In 1806 President Thomas Jefferson wrote a letter to a doctor in England. The president was effusive, stating that he was “rendering . . . a portion of the tribute of gratitude due to you from the whole human family. Medicine has never before produced any single improvement of such utility. . . . You have erased from the calendar of human afflictions one of its greatest.”
The president’s gratitude was directed at Edward Jenner, who in the 1790s had shown that inoculation with cowpox almost always protected people from smallpox, a far more serious and sometimes lethal disease. His discovery was widely hailed by enlightened physicians and intellectuals. Parliament awarded Jenner £10,000, followed five years later with an extra £20,000. Jenner’s techniques were adopted in many countries, including the fledgling United States. In his letter Jefferson predicted that “future nations will know by history only that the loathsome small-pox has existed and by you has been extirpated.”
Yet this miraculous, workable, and effective preventative did not become routine, not even for children. The incidence of smallpox naturally ebbed and flowed, and people sought out Jenner’s vaccination only during epidemics. At such times the huge increase in demand could lead to a shortfall of the vaccine. Additionally, the vaccine might be contaminated with other diseases, such as syphilis, a possibility that terrified people and dissuaded them from getting inoculated.
These factors limited general adoption of smallpox vaccination for more than a half-century until a largely unheralded innovation resolved the problems. The innovators themselves are hardly known, even to historians, who have overlooked a technological revolution.
Today vaccines are produced on an industrial scale in factories and laboratories, but until the 1870s any doctor wanting to vaccinate a patient against smallpox had to collect fresh, virus-laden pus or a dried scab from someone recently vaccinated. Unsurprisingly, access to scabs and sores was hit or miss, given people’s comings and goings and the limited window in which the vaccine would be fresh enough to be effective, not to mention a healthy person’s unwillingness to return to the doctor for a nontherapeutic procedure. Authorities occasionally relied on recently vaccinated soldiers, who were required to present their sores for extraction of pus. Unfortunately, military men had often been exposed to other diseases, leading to accidental transmission of syphilis or erysipelas.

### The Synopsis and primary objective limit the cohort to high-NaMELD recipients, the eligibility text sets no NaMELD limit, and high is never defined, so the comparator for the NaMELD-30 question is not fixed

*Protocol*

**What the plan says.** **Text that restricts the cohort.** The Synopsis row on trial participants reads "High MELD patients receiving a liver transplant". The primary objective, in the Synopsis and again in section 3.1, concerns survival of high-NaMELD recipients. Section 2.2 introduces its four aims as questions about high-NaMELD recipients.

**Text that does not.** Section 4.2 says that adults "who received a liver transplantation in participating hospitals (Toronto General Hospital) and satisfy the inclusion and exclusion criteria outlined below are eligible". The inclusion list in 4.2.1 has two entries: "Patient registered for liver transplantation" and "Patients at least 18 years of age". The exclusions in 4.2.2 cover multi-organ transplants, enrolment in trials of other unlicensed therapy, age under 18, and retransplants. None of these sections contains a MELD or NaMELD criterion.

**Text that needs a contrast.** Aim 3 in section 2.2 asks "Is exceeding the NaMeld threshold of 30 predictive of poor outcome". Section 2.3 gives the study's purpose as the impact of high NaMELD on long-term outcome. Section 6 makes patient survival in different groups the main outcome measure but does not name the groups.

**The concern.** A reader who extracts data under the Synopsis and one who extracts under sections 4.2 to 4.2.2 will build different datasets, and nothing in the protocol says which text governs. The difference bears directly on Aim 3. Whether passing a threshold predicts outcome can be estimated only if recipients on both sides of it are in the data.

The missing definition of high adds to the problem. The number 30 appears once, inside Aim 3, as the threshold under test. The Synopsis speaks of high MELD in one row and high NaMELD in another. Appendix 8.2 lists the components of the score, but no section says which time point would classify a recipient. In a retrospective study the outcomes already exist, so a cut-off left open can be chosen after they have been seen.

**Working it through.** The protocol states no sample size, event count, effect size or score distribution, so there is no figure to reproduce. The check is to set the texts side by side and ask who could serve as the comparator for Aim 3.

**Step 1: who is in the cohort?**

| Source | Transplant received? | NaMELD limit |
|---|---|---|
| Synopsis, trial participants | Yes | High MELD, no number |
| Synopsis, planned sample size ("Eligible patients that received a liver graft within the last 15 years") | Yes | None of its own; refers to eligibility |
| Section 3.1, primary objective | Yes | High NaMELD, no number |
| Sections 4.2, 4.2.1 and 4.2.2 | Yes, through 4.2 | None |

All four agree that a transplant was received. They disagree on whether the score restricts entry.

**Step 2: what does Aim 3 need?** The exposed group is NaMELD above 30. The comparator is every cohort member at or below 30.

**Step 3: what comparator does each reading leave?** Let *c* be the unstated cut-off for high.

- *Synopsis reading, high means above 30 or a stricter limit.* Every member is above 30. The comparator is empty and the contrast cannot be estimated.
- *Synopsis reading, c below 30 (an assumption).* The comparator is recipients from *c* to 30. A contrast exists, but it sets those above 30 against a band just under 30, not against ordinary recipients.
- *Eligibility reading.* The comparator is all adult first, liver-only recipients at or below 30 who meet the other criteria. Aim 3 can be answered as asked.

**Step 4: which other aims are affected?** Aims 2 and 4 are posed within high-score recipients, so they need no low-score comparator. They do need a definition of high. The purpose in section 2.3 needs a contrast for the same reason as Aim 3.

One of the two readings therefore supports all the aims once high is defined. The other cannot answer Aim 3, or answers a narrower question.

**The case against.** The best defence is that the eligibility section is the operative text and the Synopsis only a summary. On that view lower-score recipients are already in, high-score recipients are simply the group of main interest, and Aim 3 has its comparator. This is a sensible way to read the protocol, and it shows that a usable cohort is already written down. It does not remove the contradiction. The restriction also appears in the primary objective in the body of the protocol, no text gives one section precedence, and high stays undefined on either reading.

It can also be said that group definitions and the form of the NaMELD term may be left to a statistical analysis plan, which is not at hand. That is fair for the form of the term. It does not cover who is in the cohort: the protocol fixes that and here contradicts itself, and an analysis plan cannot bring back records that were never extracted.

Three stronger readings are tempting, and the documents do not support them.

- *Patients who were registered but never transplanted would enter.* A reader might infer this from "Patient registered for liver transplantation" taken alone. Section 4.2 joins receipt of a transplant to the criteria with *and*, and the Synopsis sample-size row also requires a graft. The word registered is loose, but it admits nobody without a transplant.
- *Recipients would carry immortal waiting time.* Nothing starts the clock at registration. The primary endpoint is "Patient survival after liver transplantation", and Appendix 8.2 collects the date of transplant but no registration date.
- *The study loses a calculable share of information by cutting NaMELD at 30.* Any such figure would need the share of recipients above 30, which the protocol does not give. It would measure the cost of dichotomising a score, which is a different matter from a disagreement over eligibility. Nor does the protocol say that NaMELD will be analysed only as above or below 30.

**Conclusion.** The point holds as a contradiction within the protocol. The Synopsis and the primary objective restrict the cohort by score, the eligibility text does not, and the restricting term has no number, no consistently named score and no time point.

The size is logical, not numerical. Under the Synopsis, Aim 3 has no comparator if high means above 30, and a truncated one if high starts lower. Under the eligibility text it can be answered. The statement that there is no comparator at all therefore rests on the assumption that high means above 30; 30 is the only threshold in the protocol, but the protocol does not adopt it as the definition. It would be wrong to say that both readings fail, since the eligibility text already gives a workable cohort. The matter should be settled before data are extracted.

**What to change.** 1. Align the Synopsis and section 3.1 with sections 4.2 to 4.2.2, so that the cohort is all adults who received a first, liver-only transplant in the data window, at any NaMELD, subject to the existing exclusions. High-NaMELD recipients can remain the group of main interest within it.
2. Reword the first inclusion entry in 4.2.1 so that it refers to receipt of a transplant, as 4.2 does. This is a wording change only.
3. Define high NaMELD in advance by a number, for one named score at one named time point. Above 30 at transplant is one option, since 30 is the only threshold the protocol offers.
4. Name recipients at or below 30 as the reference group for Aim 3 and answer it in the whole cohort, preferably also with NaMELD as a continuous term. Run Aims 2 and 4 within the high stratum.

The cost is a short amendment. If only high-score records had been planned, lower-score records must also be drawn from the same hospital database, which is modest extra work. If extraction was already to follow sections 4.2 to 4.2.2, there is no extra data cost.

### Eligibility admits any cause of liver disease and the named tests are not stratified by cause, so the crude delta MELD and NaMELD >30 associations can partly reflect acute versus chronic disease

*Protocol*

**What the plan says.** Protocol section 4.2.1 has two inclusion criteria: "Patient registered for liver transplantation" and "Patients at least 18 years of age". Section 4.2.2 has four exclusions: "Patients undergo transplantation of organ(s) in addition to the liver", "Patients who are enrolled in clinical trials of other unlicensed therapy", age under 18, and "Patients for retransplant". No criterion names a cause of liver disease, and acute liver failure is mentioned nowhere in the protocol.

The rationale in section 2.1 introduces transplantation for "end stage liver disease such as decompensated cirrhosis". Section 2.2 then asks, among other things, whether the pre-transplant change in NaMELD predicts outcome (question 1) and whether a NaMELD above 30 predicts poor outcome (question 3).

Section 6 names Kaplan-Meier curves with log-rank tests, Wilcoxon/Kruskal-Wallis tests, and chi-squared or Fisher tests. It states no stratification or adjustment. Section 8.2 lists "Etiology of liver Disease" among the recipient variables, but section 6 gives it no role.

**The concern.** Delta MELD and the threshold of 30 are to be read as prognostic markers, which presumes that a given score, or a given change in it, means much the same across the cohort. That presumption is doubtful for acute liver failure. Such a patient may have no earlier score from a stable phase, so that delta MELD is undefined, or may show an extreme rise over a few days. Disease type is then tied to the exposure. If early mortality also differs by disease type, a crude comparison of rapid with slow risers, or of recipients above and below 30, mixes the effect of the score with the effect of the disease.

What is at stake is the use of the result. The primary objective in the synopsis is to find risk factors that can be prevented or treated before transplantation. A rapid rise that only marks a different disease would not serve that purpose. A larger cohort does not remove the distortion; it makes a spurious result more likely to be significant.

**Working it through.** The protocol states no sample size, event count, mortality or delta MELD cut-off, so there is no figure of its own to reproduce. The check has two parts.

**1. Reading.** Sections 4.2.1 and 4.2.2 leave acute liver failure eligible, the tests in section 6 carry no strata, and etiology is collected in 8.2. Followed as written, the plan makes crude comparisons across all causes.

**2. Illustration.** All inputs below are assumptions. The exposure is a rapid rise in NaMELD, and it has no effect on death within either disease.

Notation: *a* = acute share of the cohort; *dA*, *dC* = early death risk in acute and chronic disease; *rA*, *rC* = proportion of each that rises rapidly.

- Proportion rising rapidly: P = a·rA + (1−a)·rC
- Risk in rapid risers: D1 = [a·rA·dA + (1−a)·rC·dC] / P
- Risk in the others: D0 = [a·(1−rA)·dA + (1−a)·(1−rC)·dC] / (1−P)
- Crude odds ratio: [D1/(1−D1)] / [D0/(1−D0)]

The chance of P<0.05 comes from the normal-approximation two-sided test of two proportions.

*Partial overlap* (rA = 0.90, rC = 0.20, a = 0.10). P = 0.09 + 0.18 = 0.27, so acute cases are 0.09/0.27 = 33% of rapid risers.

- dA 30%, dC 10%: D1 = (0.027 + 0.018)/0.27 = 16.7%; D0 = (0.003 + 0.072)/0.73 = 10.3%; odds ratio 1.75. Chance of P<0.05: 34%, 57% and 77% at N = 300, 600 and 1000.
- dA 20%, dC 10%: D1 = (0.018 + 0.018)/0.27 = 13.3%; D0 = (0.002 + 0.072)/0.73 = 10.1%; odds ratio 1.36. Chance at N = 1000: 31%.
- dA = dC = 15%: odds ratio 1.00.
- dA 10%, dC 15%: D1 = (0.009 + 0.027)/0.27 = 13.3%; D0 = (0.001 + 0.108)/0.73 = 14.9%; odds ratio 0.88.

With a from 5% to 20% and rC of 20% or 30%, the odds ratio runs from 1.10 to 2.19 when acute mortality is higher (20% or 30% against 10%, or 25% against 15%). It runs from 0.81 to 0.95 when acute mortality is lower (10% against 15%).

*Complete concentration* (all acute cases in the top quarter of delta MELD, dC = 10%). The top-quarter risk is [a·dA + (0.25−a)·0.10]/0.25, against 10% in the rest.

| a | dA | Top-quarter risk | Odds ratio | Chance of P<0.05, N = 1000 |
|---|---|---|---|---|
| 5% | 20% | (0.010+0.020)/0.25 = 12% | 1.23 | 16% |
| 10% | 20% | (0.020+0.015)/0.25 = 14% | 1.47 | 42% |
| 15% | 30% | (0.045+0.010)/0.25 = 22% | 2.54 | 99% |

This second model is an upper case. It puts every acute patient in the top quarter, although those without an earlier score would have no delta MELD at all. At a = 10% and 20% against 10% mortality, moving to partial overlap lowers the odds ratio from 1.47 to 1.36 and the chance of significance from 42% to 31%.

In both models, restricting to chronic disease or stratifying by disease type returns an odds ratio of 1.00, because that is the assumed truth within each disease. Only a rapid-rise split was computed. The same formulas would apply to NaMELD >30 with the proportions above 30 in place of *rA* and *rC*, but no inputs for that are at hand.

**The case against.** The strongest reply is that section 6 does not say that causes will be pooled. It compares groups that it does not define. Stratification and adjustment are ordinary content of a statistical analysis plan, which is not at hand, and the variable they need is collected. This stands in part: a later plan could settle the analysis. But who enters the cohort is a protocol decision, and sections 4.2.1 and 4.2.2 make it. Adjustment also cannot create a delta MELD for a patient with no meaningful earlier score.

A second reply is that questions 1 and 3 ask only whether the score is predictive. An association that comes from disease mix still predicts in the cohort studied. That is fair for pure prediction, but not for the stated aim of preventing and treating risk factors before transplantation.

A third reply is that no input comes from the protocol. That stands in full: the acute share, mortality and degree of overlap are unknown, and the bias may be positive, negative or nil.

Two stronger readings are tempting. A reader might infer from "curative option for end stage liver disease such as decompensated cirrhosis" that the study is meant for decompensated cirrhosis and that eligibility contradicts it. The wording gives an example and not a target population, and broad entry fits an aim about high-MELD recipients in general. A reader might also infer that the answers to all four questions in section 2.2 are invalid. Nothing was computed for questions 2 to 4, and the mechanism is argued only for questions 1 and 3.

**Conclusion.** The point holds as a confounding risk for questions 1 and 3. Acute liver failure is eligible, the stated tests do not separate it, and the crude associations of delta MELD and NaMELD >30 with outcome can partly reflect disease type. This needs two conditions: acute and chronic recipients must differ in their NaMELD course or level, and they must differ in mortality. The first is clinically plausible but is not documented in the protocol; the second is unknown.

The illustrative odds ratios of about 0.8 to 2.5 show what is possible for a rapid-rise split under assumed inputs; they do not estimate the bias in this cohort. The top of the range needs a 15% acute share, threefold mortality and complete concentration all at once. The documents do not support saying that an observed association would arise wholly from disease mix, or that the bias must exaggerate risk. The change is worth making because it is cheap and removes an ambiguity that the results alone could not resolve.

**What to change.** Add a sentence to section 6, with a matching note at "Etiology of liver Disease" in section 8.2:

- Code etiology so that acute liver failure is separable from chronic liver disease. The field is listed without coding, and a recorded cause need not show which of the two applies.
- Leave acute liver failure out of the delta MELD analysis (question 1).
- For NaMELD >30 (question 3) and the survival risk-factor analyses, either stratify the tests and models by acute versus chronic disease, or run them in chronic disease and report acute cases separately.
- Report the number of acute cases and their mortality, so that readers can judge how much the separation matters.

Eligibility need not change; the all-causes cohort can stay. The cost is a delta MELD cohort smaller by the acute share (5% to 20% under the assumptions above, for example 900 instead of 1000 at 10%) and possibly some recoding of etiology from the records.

For decades after Jenner’s breakthrough few efforts were made to use cowpox inoculant taken directly from cattle, perhaps because Jenner’s vaccine came from cowpox sores on the arms and hands of infected milkmaids. Then, in Italy around 1840, Giuseppe Negri of Naples successfully used bovine material to vaccinate people. The new approach was reported at medical congresses, but it was not seriously considered by the medical profession at large until 1864, when Gustave Lanoix and Ernest Chambon brought a calf infected with cowpox from Naples to Paris with the aim of establishing a vaccine service. Within a few years one of their calves was being used at the Academy of Medicine. The juxtaposition of well-dressed physicians and fancy architecture with a docile heifer made the event newsworthy. One heifer could provide enough virus for thousands of vaccine doses over a few weeks, and a small herd would allow for vaccination on demand for any city facing an epidemic. And patients no longer risked simultaneous infection with other human diseases.
Chambon relocated to the United States for a while, opening an office at 120 Fort Greene Place in Brooklyn, at the time the country’s third most populous city, where he garnered even more publicity.
Thanks to the advocacy of Chambon, American physician and smallpox expert Henry Martin, and others, health departments and entrepreneurs quickly established “virus farms” across the United States and Canada in the closing decades of the 19th century. These novel establishments—among the first production facilities for biologics to be inspected and approved by the FDA—provided a steady, copious, and safe supply of the life-saving vaccine material, the use of which in turn produced stunning results. Nearly 250,000 people were vaccinated in Brooklyn in 1894, and in 1902, 800,000 New Yorkers—almost a quarter of the city’s population— were inoculated.
By the 1920s, vaccination programs had almost completely eradicated smallpox in the United States.